Animal Factory is a prison set film directed by actor Steve Buscemi and based on a novel and subsequent screenplay by Edward Bunker, a real life ex convict, who played Mr. Brown in Reservoir Dogs. If that sounds like an irresistible team up to make this type of thing work, you’re thinking right. And I haven’t even mentioned the epic cast yet. It’s a scrappy little film that almost takes stage play form, as we watch a plethora of raggedy and very diverse inmates navigate the difficult, tragic and often touching life of incarceration. Edward Furlong (before he ballooned out) plays a young man barely out of his teens, locked away for marijuana possession, essentially a victim of the extremely harsh system they got down there in ‘Murica. He’s a sitting duck on the inside, but receives kindness and mentorship from veteran con Earl Copen (Willem Dafoe, excellent). It’s all done in an almost Robert Altman style way; characters jump in and out, events trundle by in centrifugal motion with little regard for one solid narrative, instead choosing to arbitrarily shift focus from prisoner to prisoner, whilst periodically checking back in on Furlong, who is the closest thing to a main protagonist. The cast is wonderful: Danny Trejo shows up (another guy who has done time in real life), Tom Arnold plays a pervert sicko who preys on Furlong, and Mickey Rourke is an absolute standout as Jan The Actress, a transvestite cell mate with a peppy life lesson or two for young Furlong. Watch for Bunker himself, Seymour Cassel, Mark Boone Jr., Chris Bauer, Buscemi as a parole board member and John Heard as Furlong’s father. Bunker no doubt based much of the story on his actual prison experience, and the dedicated authenticity shines through in every aspect of the film. Buscemi is no doubt an actor’s director (being one himself), and he lets every player have their moment to shine, while always contributing to the story as a whole as well. Prison films don’t get much better than this. Not to be missed.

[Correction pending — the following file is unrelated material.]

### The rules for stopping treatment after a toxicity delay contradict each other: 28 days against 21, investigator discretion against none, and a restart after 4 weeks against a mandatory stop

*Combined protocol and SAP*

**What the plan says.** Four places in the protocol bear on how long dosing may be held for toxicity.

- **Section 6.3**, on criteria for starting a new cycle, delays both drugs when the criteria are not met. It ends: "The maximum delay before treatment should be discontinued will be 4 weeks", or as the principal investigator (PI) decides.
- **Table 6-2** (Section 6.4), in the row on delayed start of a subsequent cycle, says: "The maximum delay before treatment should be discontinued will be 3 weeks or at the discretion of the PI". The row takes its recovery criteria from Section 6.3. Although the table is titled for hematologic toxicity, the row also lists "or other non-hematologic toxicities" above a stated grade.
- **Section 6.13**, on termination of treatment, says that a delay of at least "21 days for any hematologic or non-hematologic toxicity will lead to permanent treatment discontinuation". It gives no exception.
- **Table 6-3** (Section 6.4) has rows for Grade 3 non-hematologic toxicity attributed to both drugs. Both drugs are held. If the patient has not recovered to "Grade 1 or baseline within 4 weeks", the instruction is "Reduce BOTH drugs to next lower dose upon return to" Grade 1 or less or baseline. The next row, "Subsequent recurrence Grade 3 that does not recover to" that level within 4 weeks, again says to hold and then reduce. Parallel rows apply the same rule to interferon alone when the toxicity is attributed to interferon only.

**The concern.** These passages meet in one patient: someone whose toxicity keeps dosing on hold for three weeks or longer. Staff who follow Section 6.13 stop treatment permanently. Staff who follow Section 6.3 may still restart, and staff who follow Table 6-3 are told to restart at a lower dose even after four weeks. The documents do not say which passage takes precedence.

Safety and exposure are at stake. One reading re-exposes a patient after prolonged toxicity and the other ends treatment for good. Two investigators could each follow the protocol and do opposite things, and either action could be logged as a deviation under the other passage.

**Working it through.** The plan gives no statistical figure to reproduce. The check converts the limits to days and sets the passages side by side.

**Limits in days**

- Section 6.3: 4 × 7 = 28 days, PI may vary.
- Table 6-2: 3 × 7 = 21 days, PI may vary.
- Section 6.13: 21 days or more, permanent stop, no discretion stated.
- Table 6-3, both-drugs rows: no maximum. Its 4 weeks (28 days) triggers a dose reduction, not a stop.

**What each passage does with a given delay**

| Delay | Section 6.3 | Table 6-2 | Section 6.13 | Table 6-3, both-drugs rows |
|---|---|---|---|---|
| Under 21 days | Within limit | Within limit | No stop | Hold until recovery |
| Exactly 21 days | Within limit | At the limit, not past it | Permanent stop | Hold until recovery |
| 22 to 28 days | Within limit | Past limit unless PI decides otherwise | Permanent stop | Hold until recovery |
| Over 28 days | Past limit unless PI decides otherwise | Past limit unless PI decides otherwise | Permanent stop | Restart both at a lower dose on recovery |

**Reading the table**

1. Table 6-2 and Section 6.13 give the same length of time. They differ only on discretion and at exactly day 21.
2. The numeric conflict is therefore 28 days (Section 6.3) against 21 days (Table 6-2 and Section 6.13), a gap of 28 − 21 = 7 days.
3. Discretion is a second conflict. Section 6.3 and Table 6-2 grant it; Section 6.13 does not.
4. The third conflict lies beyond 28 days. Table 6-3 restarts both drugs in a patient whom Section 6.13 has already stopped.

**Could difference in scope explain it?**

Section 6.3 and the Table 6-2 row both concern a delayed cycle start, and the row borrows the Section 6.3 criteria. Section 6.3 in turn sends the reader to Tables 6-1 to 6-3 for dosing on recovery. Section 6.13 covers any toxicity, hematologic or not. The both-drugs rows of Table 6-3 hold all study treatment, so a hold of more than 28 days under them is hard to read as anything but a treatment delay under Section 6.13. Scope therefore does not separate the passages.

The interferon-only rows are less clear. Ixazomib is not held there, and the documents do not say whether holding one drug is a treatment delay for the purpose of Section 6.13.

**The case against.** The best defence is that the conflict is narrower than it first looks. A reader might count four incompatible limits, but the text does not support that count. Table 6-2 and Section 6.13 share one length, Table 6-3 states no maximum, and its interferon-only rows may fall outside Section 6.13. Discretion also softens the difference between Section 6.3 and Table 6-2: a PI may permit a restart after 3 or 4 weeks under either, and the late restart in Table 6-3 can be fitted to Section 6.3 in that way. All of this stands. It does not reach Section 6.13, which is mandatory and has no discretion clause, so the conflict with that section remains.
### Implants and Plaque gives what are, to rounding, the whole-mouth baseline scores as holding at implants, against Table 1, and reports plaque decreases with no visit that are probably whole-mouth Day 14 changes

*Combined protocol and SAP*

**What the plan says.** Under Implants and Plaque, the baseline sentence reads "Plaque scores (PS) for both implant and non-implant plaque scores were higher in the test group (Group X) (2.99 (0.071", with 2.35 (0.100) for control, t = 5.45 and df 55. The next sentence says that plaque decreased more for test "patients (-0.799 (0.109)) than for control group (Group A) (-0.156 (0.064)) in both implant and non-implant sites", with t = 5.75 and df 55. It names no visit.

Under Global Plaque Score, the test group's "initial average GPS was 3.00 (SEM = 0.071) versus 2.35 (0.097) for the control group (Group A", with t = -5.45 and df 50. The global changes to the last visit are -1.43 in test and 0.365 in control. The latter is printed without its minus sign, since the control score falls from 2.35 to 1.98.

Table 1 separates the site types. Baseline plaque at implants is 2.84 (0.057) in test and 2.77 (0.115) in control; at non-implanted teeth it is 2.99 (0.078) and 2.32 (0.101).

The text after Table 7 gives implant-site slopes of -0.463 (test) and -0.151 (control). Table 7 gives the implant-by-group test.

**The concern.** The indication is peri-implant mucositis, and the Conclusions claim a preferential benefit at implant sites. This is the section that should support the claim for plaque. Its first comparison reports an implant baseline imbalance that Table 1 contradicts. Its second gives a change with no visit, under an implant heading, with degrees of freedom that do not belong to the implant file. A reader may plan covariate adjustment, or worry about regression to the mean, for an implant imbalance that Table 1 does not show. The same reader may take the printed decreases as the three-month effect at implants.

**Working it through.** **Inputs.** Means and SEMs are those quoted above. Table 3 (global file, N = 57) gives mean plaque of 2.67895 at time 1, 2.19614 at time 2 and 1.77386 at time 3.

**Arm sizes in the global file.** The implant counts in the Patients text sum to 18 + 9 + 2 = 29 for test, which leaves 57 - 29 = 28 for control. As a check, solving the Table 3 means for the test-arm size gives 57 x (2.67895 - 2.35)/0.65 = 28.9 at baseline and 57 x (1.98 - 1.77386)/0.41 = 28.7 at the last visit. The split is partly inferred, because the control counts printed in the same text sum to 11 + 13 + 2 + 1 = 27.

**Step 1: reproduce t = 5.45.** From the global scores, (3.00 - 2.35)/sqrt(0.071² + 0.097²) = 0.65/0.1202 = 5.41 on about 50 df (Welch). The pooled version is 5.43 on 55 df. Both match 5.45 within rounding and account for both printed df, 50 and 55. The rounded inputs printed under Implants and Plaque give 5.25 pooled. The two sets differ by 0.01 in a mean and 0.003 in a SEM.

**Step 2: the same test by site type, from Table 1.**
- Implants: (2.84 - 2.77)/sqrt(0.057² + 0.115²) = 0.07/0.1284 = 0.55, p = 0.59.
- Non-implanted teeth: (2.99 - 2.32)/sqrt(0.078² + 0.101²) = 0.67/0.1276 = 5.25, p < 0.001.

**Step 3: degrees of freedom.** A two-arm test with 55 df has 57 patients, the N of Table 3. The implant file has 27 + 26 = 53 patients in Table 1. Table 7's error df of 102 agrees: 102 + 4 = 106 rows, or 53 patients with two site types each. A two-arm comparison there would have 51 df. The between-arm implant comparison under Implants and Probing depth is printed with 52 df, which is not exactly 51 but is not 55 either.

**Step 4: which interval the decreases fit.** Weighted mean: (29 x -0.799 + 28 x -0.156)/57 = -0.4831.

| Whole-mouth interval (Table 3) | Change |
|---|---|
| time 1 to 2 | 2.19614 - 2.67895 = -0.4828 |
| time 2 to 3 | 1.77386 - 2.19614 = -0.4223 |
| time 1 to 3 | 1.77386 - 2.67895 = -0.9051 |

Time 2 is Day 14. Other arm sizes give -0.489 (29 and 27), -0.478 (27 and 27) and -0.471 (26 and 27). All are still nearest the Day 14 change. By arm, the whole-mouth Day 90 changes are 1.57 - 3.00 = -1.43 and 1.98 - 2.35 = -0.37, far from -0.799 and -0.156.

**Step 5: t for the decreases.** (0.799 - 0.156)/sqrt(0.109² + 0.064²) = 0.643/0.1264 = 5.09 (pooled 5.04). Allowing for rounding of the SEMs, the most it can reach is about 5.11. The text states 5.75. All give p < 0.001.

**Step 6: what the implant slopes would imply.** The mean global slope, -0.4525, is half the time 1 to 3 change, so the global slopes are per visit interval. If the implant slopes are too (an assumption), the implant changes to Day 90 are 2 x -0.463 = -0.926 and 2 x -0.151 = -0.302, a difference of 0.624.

I’m not usually very stoked on Adam Sandler movies, I’ll say that right off the bat. I mean, there’s a lucky select few that are either geniunly funny or have nostalgic value (Happy Gilmore, Big Daddy and the absurdly fascinating Little Nicky come to mind), but he’s just such a ball of cancer onscreen it’s hard to actively see his stuff. The Wedding Singer, however, is a really sweet little movie, and works well thanks to an impressive 80’s soundtrack and the presence of Drew Barrymore, who frequently hangs around in Sandler’s stuff. He plays Robbie Hart here, a singer who belts out the hits of the 1980’s at weddings, parties, you name it. After being left at the alter by his fiance, he spots waitress Julia (Barrymore), who uncannily seems to be working every event she is. The two form a bond, but she is engaged to another dude (Matthew Glave), who quickly is revealed to be kind of a jerkoff, prompting Robbie to go to great lengths to prove, and win Julia’s heart. The film makes the absolute most of its setting, as any period piece should. The music is a delight, right down to the amusing dawn of the ‘CD’, and a great little cameo from a rock legend aboard an airline. Some of the usual troupe of Sandler disciples pop up here, including Christine Taylor, Allen Covert, Kevin Nealon, Peter Dante, Jon Lovitz and Steve Buscemi, who can be counted on to appear in pretty much any Adam flick you can think of. Sandler and Barrymore handle the comedic romance well and have decent chemistry (perhaps while theyre always paired). It’s light, sweet, carried on by the rockin soundtrack and detailed production design.